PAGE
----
I’ve seen things on social media that talk about that we are entering a “new normal” and others saying that “this isn’t normal, so let us not pretend that it is”. I’ve seen information saying we are not “homeschooling” our children but rather helping educate them during a quarantine. I’ve seen posts encouraging people to find a new skill or hobby and others saying the opposite; that your only mission right now is to survive.
All of these are true. And at the same time; none of these are true.
What’s helpful for one person may not be helpful for another. Someone with a sick family member may need to just operate in the hour by hour right now and do what they can to care for their family. For someone who is recently unemployed but loves to learn, maybe taking up a new skill or hobby is exactly what they need to do. For a parent who has wanted to spend time with their kids, maybe this distance learning together is just what they need, while for a another who’s burnt out after working from home each day and making so many decisions, needs to just veg out and watch Netflix in the evening.
Ultimately, everything during this time comes back to our mindsets. The way we approach this time is the way we will live out this time. If we come at it with fear, we will live fearfully. If we come to learn, we will take away new lessons. If we look at it with anxiety, we will be anxious. If we embrace it as opportunity, we will grow.
I looked up what defines “normal” online, and this is what it says, “conforming to a standard; usual, typical, or expected”. Many of us are over 3 weeks into social distancing and at the same time have at least 4 remaining based on social distancing guidelines. Because of the guidelines set in place, being home for the next four weeks is to be usual and expected.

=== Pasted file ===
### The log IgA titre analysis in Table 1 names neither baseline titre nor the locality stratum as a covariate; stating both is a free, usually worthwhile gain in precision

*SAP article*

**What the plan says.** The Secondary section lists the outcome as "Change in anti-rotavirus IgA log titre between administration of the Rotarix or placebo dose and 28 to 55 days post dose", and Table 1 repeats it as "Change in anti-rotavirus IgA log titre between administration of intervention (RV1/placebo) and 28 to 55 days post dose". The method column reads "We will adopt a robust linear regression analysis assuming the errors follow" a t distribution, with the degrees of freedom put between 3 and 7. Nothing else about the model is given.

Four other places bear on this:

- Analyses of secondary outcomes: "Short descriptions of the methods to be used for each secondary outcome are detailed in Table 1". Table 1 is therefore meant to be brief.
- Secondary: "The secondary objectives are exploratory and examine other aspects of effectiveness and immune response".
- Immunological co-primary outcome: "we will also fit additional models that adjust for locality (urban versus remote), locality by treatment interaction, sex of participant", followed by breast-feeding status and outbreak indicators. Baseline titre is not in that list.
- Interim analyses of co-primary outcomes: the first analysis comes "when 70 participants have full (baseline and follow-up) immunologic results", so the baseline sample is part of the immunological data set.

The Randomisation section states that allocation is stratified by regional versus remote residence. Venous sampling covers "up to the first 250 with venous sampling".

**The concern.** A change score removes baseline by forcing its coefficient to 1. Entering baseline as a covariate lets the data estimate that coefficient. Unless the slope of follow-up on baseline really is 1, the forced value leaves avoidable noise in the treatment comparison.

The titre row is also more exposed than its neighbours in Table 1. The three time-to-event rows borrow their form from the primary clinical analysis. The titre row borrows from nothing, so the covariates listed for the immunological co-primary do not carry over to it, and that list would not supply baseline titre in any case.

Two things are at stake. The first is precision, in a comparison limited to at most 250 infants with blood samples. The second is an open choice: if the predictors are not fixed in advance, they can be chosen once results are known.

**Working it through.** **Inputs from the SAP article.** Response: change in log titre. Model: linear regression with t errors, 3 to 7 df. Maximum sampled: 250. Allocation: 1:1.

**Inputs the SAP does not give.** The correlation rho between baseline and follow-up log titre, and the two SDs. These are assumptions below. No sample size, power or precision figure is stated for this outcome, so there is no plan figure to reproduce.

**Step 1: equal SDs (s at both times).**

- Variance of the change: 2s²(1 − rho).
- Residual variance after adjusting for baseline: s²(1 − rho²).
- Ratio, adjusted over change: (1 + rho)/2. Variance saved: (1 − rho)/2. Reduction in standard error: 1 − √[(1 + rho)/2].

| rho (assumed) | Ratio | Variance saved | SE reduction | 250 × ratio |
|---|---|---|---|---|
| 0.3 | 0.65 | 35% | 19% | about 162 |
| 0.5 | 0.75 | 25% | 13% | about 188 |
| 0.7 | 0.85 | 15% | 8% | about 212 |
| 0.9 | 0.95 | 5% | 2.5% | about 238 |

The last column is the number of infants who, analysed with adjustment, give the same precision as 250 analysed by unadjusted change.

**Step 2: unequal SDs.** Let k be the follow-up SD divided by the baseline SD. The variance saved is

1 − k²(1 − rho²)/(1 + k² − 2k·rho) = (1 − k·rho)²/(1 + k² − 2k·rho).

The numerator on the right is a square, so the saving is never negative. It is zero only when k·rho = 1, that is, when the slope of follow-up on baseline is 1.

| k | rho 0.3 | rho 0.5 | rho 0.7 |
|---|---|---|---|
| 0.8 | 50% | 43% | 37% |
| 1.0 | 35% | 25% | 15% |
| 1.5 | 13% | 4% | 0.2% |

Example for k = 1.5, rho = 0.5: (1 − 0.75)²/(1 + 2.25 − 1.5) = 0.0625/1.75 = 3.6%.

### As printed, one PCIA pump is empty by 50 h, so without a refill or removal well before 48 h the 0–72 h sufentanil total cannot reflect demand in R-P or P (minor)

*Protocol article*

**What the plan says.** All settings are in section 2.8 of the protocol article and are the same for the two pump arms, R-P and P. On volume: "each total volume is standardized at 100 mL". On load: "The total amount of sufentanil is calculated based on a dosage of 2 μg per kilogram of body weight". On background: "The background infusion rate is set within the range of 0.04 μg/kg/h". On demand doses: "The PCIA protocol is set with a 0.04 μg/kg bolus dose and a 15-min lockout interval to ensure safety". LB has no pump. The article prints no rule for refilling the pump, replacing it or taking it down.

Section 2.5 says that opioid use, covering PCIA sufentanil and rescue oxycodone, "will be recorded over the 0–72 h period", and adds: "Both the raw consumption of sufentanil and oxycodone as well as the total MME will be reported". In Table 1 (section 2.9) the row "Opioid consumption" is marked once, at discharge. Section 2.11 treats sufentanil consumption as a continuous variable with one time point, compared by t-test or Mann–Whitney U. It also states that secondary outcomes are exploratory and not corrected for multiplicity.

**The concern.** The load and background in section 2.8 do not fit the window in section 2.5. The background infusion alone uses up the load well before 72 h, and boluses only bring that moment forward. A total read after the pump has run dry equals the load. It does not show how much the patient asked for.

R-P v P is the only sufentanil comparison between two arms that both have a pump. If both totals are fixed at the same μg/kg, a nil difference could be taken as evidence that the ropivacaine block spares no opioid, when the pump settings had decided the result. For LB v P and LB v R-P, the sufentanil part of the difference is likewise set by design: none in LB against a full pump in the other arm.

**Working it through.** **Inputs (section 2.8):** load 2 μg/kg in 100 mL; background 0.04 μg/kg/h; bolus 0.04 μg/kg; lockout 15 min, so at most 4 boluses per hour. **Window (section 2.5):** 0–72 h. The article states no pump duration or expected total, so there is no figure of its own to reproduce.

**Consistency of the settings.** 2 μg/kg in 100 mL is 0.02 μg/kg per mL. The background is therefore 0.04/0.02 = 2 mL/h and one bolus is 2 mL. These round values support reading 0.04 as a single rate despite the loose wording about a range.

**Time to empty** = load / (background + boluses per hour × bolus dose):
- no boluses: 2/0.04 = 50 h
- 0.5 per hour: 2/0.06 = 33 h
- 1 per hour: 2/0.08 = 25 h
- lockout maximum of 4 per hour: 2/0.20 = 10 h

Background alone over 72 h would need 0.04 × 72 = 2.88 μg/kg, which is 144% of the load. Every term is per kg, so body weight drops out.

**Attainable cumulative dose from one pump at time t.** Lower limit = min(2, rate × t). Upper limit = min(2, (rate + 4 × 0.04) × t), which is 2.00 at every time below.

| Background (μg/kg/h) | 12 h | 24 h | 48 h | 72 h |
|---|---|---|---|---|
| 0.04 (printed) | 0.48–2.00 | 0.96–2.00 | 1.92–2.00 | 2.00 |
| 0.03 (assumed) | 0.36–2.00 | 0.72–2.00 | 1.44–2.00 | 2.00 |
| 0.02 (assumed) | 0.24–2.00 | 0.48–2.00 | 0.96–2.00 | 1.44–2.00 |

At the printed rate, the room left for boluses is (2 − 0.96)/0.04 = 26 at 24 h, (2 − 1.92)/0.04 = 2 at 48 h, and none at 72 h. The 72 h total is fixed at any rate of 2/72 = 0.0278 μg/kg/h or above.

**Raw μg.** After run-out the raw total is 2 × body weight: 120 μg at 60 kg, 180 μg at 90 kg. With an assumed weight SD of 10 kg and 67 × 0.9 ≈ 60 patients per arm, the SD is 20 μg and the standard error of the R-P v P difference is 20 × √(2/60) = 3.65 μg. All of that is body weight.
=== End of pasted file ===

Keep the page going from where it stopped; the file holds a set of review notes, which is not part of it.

What’s best for my own mindset is to treat this as my new, albeit temporary, normal. It is different than before, and is also different than it will be in a few months. But during this expected time I’m at home, this is what I’m to expect.
No matter the situation, I try (and often fail), at doing things my future self will thank me for. Sometimes this means refilling my Brita pitcher when it’s empty, other times it’s taking laundry from the washer to the dryer right away to avoid washing it a third time. Some days it’s a morning run, and other days it’s a nap.
Rather than counting the number of days I have left during social distancing, I want to make each day count.
Making my days count brings is my mindset. This means getting outside every day regardless of weather. It includes working out every day, going for a 1 mile walk, Facetiming with friends and family, sending cards, cooking meals, prayer, binging a TV show or two, napping, watching too much TikTok, and reading books. It includes planning meals for reduced trips to the grocery store, writing blogs when I feel like it and less when they were previously “scheduled”. It looks like a later bedtime some days and an earlier one on others.
But no matter what, every day is heavy on grace; both for myself and for others. While I try to be intentional to grow myself each day, some days I just want to lay on the couch and nap and read or watch Jack Ryan or When Calls the Heart on Amazon and that is okay.
My temporary normal doesn’t look like yours. We are different people with different responsibilities and different lives. My encouragement to you is this: treat this like a new normal, even if it’s only for another month. Change your own mind. Rather than waiting for what once was to come back, or something new and easy to arrive, embrace where you are. Make mindful choices that your future self will thank you for and embrace this as an opportunity to grow rather than just to survive as much as possible.
This is temporary. But it’s also “normal”.
Sending prayers for healing, peace, wisdom, encouragement, joy and discernment to each of you reading this. We will get through this. And we will be stronger for it.
Till next time,